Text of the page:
is shifting some of its core workloads to
Azure cloud platform as part of a move to accelerate the modernization of its information technology environment. It is also working with Azure to roll out new cloud features that executives of the two companies said will benefit its clients and ultimately the highly regulated financial services industry.
The partnership, which builds on several technology projects that began about two years ago, was announced jointly Wednesday.
Morgan Stanley said it would move some compute-intensive applications to the cloud, such as risk systems that perform billions of calculations daily. The bank will also move client-facing applications to Azure, as well as data and analytics workloads where they can store petabytes of data on the cloud.
Engineers at the two companies plan to roll out new features to improve the time it takes to get products to market and to allow teams at Morgan Stanley to innovate faster, said
the bank’s head of technology, operations and firm resilience. “The cloud is central to that,” Mr. Rooney said.
For example, they will work to develop higher levels of encryption for Azure’s data lake, which is a centralized repository for storing data, Mr. Rooney said.
The engineers will also work to roll out a set of security protocols for Azure that will be specifically tailored for the financial services industry and the regulatory environment in which banks operate.
Not having financial services-specific security standards makes it difficult for technologists at banks to take advantage of new cloud features, Mr. Rooney said.
“That makes it very hard to manage because … all of a sudden new features are released and they don’t actually do what you want them to do from a security perspective,” Mr. Rooney said.
The financial services industry is complex in part because it is highly regulated and regulations differ globally for consumer finance, wealth management and institutional businesses. “For us to take the next big step, [cloud services providers] are not fully there,” Mr. Rooney said.
Banks have been slower than other businesses to shift sensitive data to the cloud, citing security concerns and regulatory barriers. Instead, many financial firms over the past decade have invested billions into data centers and other internal platforms. But that momentum began to shift in recent years, market analysts said.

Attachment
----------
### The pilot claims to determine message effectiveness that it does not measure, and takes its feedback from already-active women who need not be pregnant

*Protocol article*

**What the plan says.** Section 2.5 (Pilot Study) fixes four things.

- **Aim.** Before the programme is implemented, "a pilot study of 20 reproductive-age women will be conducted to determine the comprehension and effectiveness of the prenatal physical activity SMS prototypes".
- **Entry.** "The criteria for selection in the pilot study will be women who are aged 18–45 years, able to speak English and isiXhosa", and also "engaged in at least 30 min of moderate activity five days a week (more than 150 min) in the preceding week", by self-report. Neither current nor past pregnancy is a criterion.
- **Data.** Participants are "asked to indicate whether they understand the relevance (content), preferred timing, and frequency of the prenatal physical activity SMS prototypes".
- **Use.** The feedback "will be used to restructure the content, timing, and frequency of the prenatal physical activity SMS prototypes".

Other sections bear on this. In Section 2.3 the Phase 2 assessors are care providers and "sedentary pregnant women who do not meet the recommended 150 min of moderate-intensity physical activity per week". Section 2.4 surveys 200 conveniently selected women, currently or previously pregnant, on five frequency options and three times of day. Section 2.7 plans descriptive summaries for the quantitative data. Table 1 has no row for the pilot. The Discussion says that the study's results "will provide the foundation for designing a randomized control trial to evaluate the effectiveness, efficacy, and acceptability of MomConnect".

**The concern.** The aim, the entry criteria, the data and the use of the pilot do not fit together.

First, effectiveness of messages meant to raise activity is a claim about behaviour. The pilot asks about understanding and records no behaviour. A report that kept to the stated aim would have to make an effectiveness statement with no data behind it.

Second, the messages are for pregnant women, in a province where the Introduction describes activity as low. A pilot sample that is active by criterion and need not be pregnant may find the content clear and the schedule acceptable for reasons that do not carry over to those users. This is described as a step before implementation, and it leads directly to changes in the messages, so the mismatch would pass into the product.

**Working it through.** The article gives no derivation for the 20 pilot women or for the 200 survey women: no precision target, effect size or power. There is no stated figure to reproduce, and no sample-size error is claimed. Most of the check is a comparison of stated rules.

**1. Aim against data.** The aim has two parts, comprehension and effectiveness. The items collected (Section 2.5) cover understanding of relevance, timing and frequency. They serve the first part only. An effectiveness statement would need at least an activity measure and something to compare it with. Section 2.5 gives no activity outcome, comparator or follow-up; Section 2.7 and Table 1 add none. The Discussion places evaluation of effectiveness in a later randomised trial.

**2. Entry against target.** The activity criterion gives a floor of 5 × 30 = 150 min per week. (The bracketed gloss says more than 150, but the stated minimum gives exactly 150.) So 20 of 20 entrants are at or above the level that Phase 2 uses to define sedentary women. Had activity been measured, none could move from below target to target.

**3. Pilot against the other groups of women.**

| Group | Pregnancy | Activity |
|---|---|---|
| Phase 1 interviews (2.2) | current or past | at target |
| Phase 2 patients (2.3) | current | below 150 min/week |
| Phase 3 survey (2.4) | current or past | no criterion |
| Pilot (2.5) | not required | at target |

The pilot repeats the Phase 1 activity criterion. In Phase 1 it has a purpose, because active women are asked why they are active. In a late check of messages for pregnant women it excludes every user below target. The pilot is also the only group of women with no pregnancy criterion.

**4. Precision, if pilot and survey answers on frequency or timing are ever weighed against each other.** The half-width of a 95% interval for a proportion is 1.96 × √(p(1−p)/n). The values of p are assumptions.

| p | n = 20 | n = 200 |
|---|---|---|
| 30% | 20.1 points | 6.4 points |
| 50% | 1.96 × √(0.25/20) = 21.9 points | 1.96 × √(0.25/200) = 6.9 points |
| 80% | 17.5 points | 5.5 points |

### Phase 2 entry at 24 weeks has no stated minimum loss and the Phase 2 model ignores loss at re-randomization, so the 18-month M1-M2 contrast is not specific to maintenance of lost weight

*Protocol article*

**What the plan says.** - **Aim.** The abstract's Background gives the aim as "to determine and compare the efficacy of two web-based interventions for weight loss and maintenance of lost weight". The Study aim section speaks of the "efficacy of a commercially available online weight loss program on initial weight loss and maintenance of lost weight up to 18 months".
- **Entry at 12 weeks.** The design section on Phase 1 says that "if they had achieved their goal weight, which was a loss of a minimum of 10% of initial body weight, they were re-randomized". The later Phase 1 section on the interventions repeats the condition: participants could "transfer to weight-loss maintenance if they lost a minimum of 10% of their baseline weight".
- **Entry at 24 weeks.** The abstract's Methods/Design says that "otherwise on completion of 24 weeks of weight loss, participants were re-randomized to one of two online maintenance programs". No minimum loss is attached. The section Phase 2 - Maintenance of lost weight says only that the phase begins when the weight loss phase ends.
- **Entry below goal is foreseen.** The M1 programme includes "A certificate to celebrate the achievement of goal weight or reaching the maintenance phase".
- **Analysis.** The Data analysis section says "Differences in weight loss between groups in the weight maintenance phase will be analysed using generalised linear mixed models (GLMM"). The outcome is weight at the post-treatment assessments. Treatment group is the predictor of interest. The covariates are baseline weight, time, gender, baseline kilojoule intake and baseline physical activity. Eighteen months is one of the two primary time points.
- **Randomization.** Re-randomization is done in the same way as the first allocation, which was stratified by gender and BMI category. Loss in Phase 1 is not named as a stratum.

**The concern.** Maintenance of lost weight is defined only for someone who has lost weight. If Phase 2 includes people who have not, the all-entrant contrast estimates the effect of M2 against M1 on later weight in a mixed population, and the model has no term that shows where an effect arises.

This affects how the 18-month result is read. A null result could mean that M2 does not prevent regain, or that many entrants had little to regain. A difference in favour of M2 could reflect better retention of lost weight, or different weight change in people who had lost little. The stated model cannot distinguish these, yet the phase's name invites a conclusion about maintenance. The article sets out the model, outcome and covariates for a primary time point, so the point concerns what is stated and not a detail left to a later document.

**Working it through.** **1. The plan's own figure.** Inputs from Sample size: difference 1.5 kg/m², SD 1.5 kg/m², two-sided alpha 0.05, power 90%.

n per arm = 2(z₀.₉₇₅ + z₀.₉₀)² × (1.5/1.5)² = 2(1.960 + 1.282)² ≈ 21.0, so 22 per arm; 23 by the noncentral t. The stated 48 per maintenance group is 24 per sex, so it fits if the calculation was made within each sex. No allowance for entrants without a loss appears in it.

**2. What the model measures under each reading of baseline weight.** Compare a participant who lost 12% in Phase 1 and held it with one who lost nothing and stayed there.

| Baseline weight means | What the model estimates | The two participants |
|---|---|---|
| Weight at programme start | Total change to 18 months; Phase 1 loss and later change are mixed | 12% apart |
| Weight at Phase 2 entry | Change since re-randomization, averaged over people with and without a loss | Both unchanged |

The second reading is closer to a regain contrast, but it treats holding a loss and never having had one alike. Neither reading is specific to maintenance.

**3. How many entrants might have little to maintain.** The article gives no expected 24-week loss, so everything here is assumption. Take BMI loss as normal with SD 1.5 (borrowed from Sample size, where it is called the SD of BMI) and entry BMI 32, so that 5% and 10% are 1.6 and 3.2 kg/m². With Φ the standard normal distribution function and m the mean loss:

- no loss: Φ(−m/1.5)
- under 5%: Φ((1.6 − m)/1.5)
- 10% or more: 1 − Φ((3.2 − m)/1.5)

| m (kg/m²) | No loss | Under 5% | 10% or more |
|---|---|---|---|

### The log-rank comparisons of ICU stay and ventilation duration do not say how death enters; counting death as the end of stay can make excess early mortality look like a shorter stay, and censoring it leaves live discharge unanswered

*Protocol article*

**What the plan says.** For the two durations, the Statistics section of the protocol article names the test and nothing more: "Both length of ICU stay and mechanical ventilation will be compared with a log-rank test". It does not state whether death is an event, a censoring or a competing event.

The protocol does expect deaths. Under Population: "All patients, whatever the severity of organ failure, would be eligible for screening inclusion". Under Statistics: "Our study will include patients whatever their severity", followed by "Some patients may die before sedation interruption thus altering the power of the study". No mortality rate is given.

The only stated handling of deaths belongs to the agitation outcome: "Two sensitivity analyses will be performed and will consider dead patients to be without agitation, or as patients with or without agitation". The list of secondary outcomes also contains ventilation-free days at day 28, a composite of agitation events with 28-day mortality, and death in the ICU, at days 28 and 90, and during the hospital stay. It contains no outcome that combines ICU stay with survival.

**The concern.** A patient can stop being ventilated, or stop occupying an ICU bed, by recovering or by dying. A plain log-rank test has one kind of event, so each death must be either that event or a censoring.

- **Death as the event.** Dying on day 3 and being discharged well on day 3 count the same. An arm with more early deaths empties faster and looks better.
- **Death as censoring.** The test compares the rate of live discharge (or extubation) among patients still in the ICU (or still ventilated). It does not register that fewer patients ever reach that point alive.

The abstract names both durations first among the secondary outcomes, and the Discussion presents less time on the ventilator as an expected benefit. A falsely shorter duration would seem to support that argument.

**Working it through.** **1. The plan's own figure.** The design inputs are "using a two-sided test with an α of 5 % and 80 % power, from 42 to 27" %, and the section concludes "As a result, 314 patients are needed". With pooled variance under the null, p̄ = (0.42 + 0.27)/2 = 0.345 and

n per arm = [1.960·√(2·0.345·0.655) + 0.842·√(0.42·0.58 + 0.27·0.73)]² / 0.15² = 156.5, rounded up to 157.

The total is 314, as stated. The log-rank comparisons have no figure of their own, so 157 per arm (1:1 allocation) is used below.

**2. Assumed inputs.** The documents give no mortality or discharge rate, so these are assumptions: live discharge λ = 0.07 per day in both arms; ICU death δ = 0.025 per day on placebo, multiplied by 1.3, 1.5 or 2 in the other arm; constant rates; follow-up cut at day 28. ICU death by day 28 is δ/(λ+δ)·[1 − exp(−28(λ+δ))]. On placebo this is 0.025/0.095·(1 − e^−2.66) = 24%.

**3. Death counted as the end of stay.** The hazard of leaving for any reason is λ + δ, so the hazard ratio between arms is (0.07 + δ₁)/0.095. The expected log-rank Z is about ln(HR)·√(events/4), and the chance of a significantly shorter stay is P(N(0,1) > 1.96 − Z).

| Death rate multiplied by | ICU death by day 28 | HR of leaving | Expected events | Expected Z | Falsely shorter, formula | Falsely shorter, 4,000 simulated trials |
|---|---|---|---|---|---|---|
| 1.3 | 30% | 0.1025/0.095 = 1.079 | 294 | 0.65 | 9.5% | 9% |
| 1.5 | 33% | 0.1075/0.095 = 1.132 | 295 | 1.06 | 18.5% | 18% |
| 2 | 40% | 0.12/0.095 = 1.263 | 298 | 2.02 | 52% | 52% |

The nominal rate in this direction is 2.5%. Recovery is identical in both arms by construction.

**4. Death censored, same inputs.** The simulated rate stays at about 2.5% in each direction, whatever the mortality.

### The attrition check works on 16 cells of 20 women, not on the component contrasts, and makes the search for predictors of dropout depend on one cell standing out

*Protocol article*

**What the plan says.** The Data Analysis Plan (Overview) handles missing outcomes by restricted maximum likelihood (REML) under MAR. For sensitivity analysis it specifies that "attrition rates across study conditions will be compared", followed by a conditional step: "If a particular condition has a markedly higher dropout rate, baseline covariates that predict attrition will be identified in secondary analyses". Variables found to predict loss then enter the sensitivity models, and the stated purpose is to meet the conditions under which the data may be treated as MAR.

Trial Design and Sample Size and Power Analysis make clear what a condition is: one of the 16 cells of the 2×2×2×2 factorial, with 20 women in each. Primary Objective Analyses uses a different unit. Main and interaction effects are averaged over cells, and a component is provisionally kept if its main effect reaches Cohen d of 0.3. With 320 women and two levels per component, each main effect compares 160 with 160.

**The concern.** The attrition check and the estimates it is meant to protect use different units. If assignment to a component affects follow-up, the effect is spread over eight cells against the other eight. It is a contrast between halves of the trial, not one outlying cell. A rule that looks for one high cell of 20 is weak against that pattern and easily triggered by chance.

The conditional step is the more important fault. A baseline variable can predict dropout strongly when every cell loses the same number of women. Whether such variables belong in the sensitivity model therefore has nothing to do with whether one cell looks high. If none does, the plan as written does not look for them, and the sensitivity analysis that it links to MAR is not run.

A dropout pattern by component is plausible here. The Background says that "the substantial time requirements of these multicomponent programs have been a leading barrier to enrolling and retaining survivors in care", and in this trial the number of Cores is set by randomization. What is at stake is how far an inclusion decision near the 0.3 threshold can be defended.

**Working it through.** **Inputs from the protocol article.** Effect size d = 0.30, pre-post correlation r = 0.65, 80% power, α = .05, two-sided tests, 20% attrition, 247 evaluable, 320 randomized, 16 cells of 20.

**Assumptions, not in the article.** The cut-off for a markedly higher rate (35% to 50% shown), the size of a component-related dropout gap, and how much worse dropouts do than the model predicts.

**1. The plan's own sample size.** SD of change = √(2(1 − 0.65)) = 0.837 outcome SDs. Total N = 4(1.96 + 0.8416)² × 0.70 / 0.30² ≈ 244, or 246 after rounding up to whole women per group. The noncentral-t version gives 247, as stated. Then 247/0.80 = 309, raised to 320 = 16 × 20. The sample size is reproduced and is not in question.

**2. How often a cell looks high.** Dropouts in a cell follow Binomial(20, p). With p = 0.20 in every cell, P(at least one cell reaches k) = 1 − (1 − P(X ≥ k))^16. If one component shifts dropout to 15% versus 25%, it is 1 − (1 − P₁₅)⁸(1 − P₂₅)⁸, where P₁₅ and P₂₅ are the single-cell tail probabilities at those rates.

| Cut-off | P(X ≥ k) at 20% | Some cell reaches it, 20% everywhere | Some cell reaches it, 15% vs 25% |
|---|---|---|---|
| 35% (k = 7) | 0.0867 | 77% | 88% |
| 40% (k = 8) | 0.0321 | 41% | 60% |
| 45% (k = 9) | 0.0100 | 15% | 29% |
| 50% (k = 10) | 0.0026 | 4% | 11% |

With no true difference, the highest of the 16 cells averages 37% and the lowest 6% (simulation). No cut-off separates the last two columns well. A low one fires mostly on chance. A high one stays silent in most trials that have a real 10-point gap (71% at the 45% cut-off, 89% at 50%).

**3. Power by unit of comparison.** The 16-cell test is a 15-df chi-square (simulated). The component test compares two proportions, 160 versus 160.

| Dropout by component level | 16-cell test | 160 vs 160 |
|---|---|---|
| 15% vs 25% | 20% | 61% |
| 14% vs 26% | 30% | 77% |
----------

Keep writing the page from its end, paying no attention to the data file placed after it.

“Cloud providers have matured their platforms to help improve a lot of efficiencies, such as IT modernization and enhanced data security,” said Jason Malo, director analyst at technology research firm Gartner Inc., covering banking and financial services. “A successful track record on security and resilience goes a long way,” in helping banks trust cloud providers, he said.
The partnership is mutually beneficial, and both companies plan to shape the future of technology innovation in the financial services industry, Mr. Rooney said.
The bank “has been going through a very deliberate process around making sure they fully understand what is involved in taking a big bet on cloud,” said
executive vice president of cloud and AI at Microsoft.
As a result of the partnership, Morgan Stanley will step up the use of Microsoft’s cloud-based tools for collaboration among employees, the bank said.
Jerry Silva, a research vice president at research firm International Data Corp., said the Covid-19 pandemic hastened efforts by large banks to shift more workloads to the cloud. He said the flexibility of cloud computing helped many lenders meet unanticipated surges in demand, such as emergency loan applications under the federal Paycheck Protection Program.
Bank of America Corp.
struck a similar partnership just a few months before the pandemic struck, aimed at developing cloud-based security tools and top-level encryption, among other capabilities.
Though Mr. Silva doesn’t see banks migrating all of their workloads to cloud: “But they will create operating environments that span on-premise, private, and public cloud, probably with multiple cloud services providers,” he said.
—Angus Loten contributed to this article.
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